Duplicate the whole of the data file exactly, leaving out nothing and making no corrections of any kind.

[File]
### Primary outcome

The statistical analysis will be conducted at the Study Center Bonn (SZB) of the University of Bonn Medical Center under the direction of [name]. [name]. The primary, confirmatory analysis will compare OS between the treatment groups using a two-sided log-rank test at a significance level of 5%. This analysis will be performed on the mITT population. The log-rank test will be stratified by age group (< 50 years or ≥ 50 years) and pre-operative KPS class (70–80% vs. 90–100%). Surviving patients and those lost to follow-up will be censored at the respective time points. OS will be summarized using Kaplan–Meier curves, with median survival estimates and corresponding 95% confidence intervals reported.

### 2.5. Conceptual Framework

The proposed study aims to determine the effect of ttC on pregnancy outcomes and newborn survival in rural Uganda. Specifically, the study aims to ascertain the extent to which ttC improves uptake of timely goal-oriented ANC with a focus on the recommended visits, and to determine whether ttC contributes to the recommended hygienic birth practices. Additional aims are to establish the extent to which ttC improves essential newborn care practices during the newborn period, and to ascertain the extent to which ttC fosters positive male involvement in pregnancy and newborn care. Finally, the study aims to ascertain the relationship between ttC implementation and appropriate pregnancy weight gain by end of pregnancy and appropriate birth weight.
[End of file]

### Primary outcome

The statistical analysis will be conducted at the Study Center Bonn (SZB) of the University of Bonn Medical Center under the direction of [name]. [name]. The primary, confirmatory analysis will compare OS between the treatment groups using a two-sided log-rank test at a significance level of 5%. This analysis will be performed on the mITT population. The log-rank test will be stratified by age group (< 50 years or ≥ 50 years) and pre-operative KPS class (70–80% vs. 90–100%). Surviving patients and those lost to follow-up will be censored at the respective time points. OS will be summarized using Kaplan–Meier curves, with median survival estimates and corresponding 95% confidence intervals reported.

### 2.5. Conceptual Framework

The proposed study aims to determine the effect of ttC on pregnancy outcomes and newborn survival in rural Uganda. Specifically, the study aims to ascertain the extent to which ttC improves uptake of timely goal-oriented ANC with a focus on the recommended visits, and to determine whether ttC contributes to the recommended hygienic birth practices. Additional aims are to establish the extent to which ttC improves essential newborn care practices during the newborn period, and to ascertain the extent to which ttC fosters positive male involvement in pregnancy and newborn care. Finally, the study aims to ascertain the relationship between ttC implementation and appropriate pregnancy weight gain by end of pregnancy and appropriate birth weight.